Untitled Essay Research Paper Bartleby the FailureIt

Untitled Essay, Research Paper

Bartleby, the Failure

It is not rare, sometimes it is even common, that an author speaks about

his or her self in their works. Herman Melville’s “Bartleby, the Scrivener”

is often considered such a story. Many of the characters in the story and

images created allude to Melville’s writing career, which was generally deemed

a failure. The main character in the story can either be Bartleby or the

narrator, but Melville partially embodies both of them.

We are understanding towards the narrator’s reasoning for keeping Bartleby

and for the sympathy he shows for Bartleby. After the general failure of

Moby Dick, at least in Melville’s time, he immediately wrote Pierre, which

was a deeply personal novel. This self pity could have been continued in

“Bartleby, the Scrivener”. In addition, Bartleby seemed to feel that continuing

copying was worthless, possibly from spending many years in a dead letter

office. Melville probably felt this way, but needed to continue writing to

support his family. When Bartleby is in prison, he wastes away without abruptly

dying, a degeneration until the point no one notices his absence. Melville

had reached the prime of his popularity early in his career, so when he published

Moby Dick, his career was already in decline. His disappointment was only

to increase as his career diminished until his death which was hardly noticed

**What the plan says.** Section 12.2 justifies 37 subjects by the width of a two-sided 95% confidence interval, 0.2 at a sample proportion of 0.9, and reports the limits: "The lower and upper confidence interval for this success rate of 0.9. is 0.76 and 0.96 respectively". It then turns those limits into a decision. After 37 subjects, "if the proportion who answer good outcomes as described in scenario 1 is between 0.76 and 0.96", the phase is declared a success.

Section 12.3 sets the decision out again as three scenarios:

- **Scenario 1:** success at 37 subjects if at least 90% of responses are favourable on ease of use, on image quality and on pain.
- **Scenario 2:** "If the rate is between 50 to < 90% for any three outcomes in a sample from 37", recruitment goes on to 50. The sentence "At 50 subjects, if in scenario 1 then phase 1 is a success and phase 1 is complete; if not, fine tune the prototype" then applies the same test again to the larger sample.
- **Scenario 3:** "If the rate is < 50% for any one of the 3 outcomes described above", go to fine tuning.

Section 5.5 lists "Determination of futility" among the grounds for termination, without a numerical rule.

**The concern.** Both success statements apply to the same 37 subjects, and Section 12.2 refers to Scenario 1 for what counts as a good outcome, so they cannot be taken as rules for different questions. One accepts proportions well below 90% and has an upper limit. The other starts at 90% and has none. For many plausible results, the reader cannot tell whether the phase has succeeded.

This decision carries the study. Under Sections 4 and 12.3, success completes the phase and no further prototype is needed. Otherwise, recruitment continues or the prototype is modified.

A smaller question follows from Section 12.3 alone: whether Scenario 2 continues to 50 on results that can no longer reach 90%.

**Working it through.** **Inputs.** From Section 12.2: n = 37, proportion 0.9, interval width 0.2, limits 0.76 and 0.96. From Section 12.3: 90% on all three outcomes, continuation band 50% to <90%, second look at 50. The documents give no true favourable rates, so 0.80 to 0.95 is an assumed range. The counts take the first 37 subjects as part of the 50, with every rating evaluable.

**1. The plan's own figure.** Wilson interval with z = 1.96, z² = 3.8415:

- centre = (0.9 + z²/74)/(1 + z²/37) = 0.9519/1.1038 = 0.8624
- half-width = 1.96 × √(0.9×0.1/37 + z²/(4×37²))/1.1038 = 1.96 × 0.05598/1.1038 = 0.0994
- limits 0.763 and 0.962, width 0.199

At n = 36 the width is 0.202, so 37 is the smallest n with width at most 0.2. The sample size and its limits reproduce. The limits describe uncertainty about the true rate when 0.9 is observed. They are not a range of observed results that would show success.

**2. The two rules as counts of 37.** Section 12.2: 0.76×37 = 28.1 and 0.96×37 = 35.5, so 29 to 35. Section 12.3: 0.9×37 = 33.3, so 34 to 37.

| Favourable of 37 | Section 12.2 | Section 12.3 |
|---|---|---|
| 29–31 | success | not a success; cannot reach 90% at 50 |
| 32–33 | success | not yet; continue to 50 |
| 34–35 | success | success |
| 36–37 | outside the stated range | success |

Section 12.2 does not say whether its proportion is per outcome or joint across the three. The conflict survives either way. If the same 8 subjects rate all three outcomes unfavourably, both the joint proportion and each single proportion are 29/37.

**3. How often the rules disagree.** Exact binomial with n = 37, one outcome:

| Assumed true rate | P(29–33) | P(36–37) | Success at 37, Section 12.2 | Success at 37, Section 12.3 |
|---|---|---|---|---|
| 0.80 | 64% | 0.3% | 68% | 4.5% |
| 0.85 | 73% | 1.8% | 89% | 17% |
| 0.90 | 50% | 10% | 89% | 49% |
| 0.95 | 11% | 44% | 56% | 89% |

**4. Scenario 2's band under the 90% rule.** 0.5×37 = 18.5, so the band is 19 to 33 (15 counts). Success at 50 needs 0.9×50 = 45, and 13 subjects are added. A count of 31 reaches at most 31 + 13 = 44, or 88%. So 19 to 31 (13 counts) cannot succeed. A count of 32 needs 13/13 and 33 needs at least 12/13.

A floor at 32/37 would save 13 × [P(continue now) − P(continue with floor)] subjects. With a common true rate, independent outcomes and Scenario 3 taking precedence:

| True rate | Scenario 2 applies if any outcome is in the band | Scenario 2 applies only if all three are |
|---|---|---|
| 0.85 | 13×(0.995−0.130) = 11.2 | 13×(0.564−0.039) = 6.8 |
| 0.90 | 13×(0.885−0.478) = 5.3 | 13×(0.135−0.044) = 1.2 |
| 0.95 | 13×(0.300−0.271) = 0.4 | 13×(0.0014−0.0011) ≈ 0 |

in the literary community.

The narrator also resembles Melville, but in a different way. Melville uses

the narrator to view his own situation from a 3rd person perspective. He

attempts, and is somewhat successful, in getting readers to feel sympathy

for Bartleby, therefore, sympathy for him. On the contrary, the narrator

also scorns Bartleby’s persistence after he stops copying: “In plain fact,

he had now become a millstone to me…”(1149). In this respect, the narrator

also represents Melville’s literary critics.

Behind the relationship between Melville, the narrator, and Bartleby, one

can also see the relationship between the narrator and an ideal audience

that Melville would have wanted. He probably wished that his writing would

be more popular among the readers, although he professed his own demise with

Bartleby’s atrophy. His other employees, Turkey, Nippers, and Ginger Nut,

were similar to other writers who inspired Melville, such as Nathaniel Hawthorne.

The narrator describes them as “most valuable” and “accomplishing a great

deal”(1133). However, this inspiration from other authors could have depressed

Melville, who was not nearly as successful.

In “Bartleby, the Scrivener”, Melville tries to relate to the reader and

explain his declining situation. This story, on an allegorical level represents

Melville, his life, and what he wished his reading audience would understand

about him. This is probably what he wanted, but readers, initially, see a

melancholy story about the condition of humanity.


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